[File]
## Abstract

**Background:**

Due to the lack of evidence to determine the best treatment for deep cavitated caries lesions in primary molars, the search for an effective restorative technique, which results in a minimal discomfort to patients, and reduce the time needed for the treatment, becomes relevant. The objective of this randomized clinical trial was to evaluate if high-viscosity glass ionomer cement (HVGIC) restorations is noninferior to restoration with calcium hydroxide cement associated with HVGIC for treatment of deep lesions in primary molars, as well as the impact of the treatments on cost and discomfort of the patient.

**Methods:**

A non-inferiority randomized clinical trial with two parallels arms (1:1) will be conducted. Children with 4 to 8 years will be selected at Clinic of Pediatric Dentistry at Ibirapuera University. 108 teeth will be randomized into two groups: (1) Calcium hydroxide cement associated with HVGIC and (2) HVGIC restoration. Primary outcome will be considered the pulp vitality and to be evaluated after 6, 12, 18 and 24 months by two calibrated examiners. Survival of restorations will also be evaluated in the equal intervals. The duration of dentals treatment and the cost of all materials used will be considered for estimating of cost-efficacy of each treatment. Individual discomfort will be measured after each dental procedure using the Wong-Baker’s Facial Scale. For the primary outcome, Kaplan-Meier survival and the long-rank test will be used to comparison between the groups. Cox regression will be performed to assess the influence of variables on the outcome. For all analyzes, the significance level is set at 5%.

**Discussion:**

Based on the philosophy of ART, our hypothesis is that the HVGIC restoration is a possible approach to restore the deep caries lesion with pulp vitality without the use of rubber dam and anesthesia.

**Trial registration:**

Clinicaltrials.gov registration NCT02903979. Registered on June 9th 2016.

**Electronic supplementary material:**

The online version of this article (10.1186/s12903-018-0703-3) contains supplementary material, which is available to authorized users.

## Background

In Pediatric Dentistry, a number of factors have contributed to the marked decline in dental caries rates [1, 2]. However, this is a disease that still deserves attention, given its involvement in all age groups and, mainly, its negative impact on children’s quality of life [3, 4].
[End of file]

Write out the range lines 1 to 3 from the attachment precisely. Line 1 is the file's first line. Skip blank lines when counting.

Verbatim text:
## Abstract

**Background:**

Due to the lack of evidence to determine the best treatment for deep cavitated caries lesions in primary molars, the search for an effective restorative technique, which results in a minimal discomfort to patients, and reduce the time needed for the treatment, becomes relevant. The objective of this randomized clinical trial was to evaluate if high-viscosity glass ionomer cement (HVGIC) restorations is noninferior to restoration with calcium hydroxide cement associated with HVGIC for treatment of deep lesions in primary molars, as well as the impact of the treatments on cost and discomfort of the patient.